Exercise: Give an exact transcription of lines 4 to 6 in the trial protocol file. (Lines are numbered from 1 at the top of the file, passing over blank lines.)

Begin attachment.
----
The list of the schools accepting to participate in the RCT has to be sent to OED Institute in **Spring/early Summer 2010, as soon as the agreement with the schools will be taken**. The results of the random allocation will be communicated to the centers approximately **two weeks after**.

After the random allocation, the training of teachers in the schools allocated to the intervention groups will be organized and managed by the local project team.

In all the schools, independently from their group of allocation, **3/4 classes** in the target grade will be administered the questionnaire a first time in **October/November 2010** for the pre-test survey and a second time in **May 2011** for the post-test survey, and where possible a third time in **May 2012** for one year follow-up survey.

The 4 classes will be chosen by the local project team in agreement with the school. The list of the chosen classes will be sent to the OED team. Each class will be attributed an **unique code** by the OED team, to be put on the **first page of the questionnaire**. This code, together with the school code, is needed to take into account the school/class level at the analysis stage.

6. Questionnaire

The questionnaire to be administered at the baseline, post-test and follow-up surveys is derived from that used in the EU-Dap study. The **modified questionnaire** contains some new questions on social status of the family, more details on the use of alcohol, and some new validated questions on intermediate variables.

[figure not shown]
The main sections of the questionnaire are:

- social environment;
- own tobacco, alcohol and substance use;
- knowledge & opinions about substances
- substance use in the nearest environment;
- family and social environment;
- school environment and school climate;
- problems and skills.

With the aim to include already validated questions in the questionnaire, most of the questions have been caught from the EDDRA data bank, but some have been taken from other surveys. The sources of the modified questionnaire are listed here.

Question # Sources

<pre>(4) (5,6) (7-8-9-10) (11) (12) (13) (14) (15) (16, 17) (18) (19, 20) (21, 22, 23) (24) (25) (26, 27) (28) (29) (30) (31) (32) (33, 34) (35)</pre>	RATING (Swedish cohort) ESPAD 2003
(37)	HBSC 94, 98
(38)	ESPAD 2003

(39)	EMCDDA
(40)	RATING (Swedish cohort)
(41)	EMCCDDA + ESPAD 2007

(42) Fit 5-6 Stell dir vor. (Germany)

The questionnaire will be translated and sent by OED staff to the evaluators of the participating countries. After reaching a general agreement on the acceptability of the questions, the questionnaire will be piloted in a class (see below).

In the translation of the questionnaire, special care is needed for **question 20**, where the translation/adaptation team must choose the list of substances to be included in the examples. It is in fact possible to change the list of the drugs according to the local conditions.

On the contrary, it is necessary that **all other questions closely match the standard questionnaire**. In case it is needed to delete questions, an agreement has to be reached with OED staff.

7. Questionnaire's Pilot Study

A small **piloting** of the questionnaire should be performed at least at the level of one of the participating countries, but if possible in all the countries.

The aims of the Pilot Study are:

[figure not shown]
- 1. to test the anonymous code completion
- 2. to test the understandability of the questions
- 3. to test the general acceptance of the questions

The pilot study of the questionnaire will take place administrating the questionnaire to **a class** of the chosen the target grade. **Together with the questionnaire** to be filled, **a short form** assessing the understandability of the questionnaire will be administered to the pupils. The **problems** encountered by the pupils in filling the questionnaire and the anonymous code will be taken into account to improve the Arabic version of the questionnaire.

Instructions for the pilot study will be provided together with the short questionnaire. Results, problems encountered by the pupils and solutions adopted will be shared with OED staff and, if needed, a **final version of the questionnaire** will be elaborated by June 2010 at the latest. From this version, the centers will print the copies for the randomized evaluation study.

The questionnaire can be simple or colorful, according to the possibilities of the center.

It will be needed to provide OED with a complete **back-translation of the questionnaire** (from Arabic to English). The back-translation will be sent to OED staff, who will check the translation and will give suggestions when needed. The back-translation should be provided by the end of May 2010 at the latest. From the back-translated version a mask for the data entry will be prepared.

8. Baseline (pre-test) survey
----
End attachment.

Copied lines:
The 4 classes will be chosen by the local project team in agreement with the school. The list of the chosen classes will be sent to the OED team. Each class will be attributed an **unique code** by the OED team, to be put on the **first page of the questionnaire**. This code, together with the school code, is needed to take into account the school/class level at the analysis stage.

6. Questionnaire

The questionnaire to be administered at the baseline, post-test and follow-up surveys is derived from that used in the EU-Dap study. The **modified questionnaire** contains some new questions on social status of the family, more details on the use of alcohol, and some new validated questions on intermediate variables.